The other thing the afterword establishes is that there was a thriving market for SF in Soviet era Russia, big enough to have a society specifically for SF authors, a fact that it would be hard to believe given only the evidence of what has been published in English translation. Another observation is that just as social and political concerns are frequently explored in English language SF, so they were in the Russian SF of that time, with the same somewhat reduced level of scrutiny by dismissive people in power. (Compare with Solzhenitsyn, who published One Day in the Life of Ivan Denisovich in 1962, the same year Hard to be a God was being written).
I'll certainly be looking for the other Strugatsky books with editions in English but I'm also interested in picking up any other Russian SF available in translation to further compare and contrast the trends and themes of Russian and Anglo-American SF.
The Nighingale and the Ante (manuscript): A pleasant introductory poem explains that as the sun was setting, Philomel, lately in the form of a nightingale (see Ovid's Metamorphoses), caught ant that successfully begged for its life and began to tell it's own tale of changing its form.
Father Hubburd's Tales: Anybody read/know anything about Thomas Nashe? His name keeps coming up in the introduction as a fellow satirist.
It seems that pamphlets were the natural home of satire during this period and Father Hubburd's Tales is another example.
Many paintings by 17th Century Dutch Old Masters were made in England and have never left - the artists went where the work was and a lot came from English patrons.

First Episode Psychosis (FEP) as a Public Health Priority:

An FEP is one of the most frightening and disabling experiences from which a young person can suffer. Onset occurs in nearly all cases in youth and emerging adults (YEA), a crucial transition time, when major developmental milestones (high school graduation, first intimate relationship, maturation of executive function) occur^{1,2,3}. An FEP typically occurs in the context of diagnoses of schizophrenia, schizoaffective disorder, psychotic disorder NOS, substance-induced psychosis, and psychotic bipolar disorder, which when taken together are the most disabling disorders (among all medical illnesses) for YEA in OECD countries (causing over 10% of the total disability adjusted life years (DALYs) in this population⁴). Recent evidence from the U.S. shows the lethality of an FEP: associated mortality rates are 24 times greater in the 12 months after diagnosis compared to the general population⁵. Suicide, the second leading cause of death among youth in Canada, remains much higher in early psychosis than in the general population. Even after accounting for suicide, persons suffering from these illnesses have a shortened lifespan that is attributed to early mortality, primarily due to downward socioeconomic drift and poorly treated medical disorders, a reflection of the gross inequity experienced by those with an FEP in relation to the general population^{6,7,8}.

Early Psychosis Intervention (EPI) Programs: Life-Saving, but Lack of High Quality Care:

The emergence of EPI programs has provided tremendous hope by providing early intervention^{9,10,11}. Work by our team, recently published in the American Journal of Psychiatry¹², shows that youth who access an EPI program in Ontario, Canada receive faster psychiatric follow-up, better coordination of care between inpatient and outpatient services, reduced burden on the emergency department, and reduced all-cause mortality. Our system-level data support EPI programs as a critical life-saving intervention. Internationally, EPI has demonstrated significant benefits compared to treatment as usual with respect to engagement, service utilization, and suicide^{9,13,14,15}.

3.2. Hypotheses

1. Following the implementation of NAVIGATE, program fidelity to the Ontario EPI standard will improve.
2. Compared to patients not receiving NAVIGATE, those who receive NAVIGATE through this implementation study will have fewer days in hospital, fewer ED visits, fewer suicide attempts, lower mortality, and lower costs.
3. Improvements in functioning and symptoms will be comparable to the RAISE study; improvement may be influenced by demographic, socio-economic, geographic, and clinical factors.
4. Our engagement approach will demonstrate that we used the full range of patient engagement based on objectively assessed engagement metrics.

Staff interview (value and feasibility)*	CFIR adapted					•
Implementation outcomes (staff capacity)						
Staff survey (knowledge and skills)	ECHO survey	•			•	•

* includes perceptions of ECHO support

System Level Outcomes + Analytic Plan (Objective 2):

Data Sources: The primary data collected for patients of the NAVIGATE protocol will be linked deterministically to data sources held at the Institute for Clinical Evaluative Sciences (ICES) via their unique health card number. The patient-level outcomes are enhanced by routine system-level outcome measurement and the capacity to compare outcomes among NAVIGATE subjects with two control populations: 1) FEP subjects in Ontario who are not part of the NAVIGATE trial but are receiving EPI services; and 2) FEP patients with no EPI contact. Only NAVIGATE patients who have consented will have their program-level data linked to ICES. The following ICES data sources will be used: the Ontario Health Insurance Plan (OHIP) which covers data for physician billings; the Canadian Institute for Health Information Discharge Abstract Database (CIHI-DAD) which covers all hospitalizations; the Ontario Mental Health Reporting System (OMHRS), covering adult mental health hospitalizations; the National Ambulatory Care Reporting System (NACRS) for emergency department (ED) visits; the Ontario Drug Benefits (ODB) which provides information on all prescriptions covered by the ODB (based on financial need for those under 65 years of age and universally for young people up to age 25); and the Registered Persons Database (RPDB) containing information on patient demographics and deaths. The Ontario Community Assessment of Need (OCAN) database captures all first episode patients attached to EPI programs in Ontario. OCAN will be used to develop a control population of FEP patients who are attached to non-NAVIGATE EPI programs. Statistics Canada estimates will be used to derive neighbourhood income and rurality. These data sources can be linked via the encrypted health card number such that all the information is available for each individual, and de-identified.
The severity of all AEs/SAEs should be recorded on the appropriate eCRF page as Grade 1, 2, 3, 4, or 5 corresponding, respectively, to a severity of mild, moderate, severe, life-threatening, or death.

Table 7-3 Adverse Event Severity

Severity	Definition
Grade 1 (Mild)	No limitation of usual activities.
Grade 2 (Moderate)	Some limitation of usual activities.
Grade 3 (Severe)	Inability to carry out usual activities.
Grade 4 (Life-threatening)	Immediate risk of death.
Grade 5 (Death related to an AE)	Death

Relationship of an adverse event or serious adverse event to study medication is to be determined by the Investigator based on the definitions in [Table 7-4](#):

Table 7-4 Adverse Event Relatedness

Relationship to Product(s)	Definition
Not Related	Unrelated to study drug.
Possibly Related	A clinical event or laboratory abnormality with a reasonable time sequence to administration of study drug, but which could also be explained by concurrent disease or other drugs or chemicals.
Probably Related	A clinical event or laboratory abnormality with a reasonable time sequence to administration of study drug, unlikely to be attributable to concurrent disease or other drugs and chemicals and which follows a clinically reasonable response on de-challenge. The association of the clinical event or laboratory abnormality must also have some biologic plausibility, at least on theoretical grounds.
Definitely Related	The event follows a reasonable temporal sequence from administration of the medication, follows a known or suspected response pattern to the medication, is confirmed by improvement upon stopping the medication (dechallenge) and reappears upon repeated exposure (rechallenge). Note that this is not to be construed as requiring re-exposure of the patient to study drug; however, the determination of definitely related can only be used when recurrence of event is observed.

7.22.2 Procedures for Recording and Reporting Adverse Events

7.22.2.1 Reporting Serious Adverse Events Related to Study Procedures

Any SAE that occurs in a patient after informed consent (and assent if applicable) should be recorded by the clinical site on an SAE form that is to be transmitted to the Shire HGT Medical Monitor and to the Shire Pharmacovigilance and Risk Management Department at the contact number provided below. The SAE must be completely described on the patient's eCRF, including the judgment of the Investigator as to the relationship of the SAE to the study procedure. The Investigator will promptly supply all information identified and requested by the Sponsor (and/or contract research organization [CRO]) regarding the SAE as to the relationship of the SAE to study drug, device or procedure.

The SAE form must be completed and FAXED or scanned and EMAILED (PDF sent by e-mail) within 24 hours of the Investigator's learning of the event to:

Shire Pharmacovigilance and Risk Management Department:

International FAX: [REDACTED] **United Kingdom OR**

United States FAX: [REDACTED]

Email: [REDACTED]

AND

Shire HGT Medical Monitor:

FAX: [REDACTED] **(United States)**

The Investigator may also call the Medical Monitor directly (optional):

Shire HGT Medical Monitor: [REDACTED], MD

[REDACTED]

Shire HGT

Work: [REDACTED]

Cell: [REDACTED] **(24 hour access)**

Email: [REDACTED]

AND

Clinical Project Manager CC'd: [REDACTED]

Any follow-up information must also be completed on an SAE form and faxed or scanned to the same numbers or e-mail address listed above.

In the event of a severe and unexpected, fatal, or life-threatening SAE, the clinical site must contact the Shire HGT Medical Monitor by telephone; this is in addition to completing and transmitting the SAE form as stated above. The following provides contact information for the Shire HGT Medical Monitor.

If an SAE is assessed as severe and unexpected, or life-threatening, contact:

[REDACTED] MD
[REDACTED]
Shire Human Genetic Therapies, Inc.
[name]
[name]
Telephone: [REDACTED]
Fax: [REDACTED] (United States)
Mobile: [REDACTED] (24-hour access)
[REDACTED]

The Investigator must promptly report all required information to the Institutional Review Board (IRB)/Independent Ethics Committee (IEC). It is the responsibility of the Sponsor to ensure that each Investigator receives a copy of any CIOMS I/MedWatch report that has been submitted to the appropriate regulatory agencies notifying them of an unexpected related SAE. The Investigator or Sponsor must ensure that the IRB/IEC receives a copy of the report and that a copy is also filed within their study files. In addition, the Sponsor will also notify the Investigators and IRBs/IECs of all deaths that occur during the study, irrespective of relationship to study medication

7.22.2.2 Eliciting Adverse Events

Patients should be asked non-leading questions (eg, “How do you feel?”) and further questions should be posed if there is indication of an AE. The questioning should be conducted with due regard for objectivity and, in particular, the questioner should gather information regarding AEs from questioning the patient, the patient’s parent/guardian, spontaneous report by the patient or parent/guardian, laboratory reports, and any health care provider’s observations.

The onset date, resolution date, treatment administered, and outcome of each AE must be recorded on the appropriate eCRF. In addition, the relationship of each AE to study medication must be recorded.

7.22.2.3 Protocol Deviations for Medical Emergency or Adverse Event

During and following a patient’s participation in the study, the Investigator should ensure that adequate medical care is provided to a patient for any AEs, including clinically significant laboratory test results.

Calling out Rachel Ruysch, female Dutch Old Master - the only one I've ever come across.I think I ought to look for a history of fine art produced by women.
Next up, another pamplet, Father Hubburd's Tales, preceded by the manuscript version, The Ante and the Nightingale.
Two of the pictures in this exhibition have their normal home in Dyrham Park, a country house not far outsde Bath. Despite my decades of living in the area, I've never visited. Probably should rectify that.
News from Gravesend: Sent to Nobody
Thomas Dekker, Thomas Middleton
Published as a "pamphlet," a form of publication that the study of Shakespeare's work will not even reveal the existence of, this is a poem about the plague, prompted by the outbreak of 1603, which was a particularly severe one for the period. It is prefaced by an "Epistle Dedicatory" of unprecedented length, taking up nearly half the pamphlet. The dedicatee is "Nobody" a symbolic personage who is specifically not any real person. The reason for this is explained in the Epistle as a plea for a change from writers currying favour from rich patrons in order to earn a living to some other method. This and the subsequent attack on the wealthy members of the legal professions for abandoning London to its fate in favour of Winchester during plague outbreaks is all rather political and I'm surprised that it passed the censors. There's nothing directly attacking the King or the institutions of the Monarchy so perhaps they were not too bothered.
I'm not much familiar with the lyric poetry of the period. I've read Shakespeare's contributions and nothing else to speak of. Being neither a narrative poem, nor the sort of personal topics addressed in the sonnets, but instead a discursive examination of a topical subject with moral, political and philosophical implications, this was again unique in my experience. It's also good, with some exceptionally vivid imagery (buboes like purple grapes sticks in my mind) although the science of disease is entirely discredited, now, as is the notion put forward by the authors that it is really a God-sent punishment of the immoral.
A very interesting read from the perspective of learning about the Jacobean literary world and on its own terms as a literary work.
News from Gravesend: There was a widespread misconception that people can't have two infectious illnesses at the same time, thus being syphilitic should prevent plague - both will kill you but the former much more slowly...